war elections of 2006. Corruption and the smuggling of ores and
concentrates across borders have deprived the government of tax
revenues needed to fund the budget. As a response, the Governor of
Katanga Province last year banned exports of ores and concentrates
containing less than 15 percent copper, and cracked down on customs
agents involved in fraud. These measures, combined with an overall
rise in production, have increased government revenues, according to
Katanga Mines Minister Bartelemy Mumba Gama in press reports, but

KINSHASA 00000791 002 OF 008

red tape and higher local taxes are driving up costs for companies.

Review of Mining Leases

5. (SBU) The GDRC claims that many of the mining leases signed
prior to 2002, a time of civil war in the DRC, were one-sided in
favor of the mining companies. The current high prices of copper
and cobalt have exacerbated these perceived inequities and the
government asserts it is not receiving an appropriate share of the
"windfall" revenues. The GDRC announced early this year that it
would review 61 mining licenses and that most contracts would need
to be renegotiated, with respect to royalty payments and government
ownership through mining parastatal GECAMINES. Completion of the
review remains scheduled for September 30. Companies like
Freeport-McMoRan (Tenke Fungurume), Metorex (Ruashi), First Quantum
(Kolwezi Tailings), and Anvil (Kinsevere) are particularly
vulnerable because they had negotiated a change in the license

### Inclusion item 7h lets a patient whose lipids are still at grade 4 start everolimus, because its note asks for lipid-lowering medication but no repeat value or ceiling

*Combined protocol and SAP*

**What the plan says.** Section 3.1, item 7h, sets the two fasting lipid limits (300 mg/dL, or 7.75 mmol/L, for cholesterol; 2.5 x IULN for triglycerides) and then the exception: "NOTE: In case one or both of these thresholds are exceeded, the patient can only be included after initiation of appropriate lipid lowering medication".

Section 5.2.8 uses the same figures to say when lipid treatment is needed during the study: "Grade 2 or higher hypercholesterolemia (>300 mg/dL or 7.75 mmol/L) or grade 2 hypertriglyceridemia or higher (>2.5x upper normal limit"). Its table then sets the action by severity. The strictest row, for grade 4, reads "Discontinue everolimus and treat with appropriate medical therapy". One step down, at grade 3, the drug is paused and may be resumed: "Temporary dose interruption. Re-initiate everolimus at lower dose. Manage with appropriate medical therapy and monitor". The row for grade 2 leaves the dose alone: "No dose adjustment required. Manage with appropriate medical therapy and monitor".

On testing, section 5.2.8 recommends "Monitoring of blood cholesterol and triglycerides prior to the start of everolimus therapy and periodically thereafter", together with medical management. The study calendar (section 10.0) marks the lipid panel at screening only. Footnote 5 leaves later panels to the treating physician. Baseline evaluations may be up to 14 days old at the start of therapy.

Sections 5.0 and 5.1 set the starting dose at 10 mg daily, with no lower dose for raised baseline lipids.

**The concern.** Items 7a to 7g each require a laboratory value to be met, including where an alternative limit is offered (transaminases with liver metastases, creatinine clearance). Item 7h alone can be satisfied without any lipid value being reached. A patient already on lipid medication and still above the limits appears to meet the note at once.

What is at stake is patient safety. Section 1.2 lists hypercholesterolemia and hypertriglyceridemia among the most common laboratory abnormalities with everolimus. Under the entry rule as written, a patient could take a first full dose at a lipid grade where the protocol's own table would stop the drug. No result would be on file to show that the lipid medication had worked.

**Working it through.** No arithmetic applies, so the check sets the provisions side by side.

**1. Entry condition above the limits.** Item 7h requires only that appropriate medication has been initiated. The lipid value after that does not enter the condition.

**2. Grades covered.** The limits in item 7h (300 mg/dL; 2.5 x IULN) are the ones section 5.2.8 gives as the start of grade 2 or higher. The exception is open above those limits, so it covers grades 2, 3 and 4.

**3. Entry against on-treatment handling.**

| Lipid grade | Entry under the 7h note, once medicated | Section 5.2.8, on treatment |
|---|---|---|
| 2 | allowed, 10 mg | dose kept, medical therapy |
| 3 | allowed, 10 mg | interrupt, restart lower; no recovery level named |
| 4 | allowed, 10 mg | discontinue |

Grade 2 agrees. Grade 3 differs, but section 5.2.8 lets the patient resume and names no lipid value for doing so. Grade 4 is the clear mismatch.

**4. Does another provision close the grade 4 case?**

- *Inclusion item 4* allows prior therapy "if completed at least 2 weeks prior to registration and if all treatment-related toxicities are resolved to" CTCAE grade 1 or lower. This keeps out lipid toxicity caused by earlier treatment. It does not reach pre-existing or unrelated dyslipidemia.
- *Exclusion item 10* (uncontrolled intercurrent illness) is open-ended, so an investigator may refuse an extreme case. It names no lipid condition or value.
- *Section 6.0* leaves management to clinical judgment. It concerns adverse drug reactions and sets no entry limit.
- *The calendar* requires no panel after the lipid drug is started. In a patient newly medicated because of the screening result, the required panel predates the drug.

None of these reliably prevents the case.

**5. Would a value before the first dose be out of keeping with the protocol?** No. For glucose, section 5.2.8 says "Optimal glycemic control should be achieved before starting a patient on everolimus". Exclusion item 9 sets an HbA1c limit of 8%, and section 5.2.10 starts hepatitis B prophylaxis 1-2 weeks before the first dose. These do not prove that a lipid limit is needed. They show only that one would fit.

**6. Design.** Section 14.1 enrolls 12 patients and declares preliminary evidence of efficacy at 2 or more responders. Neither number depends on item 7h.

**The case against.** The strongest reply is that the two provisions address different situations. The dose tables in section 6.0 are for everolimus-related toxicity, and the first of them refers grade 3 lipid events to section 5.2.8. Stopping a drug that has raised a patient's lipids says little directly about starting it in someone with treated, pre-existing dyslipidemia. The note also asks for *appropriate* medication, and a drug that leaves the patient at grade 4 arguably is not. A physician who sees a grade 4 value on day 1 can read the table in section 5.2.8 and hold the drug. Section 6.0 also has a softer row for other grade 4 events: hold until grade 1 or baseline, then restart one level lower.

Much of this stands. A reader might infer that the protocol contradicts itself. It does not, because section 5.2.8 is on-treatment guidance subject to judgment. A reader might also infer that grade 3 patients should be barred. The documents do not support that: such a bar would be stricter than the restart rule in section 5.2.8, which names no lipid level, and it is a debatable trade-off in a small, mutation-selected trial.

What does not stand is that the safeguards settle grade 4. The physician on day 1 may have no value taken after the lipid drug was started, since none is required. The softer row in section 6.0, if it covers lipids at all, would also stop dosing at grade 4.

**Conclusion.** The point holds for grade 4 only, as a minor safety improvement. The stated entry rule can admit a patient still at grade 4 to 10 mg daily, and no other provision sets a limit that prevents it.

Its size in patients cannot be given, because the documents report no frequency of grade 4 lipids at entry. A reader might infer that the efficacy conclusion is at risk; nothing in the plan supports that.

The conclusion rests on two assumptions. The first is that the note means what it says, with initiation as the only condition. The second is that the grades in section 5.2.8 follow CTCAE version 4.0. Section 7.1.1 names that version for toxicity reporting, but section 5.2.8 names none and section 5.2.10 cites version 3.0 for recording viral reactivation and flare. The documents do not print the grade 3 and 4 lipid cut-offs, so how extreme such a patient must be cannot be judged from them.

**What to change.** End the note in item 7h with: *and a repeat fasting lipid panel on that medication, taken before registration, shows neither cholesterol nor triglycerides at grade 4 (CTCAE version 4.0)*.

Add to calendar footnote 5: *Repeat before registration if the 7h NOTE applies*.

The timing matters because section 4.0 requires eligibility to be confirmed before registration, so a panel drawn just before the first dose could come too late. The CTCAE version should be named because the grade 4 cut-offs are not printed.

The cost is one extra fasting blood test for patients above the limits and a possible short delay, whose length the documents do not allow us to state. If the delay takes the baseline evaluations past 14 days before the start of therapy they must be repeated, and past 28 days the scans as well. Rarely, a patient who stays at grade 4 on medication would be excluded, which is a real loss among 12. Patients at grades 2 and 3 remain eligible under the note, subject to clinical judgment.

convention which reduced GECAMINES' share-holding, a practice
reportedly not permitted in the current mining code. A principal
concern for the companies, NGOs such as the Carter Center who have
provided technical assistance, and the USG has been the lack of
transparency in the process. While the GDRC did publish general
terms of reference for the contract renegotiation process, the next
step for these vulnerable "category B" licenses is not clear and
transparent as companies apparently negotiate one on one with the
GDRC. These companies fear that the license review could serve as a
pretext to take concessions to award to Chinese interests as part of
China's significant and opaque infrastructure loan (Ref A).

Power and Infrastructure

6. (SBU) Power (mainly hydro-electric) is generated in the DRC by
Socit Nationale d'Electricit (SNEL), the government-owned
electricity company. Shortages of power are endemic in the DRC due
to a lack of capacity for maintenance of turbines and transmission
lines. The mining companies have managed to secure a reasonably
adequate and reliable supply through a number of initiatives ranging
from financing to rehabilitating and building power lines,
sub-stations, generation turbines, and DC-AC converter facilities.
Comparable shortfalls apply to the country's road system, which is
in a state of advanced decay. For most mines, these roads are the
only means of moving equipment, supplies, and product to site and
market. Rail lines are operational, but because of their limited
range and coverage, as well as lack of rolling stock, skills and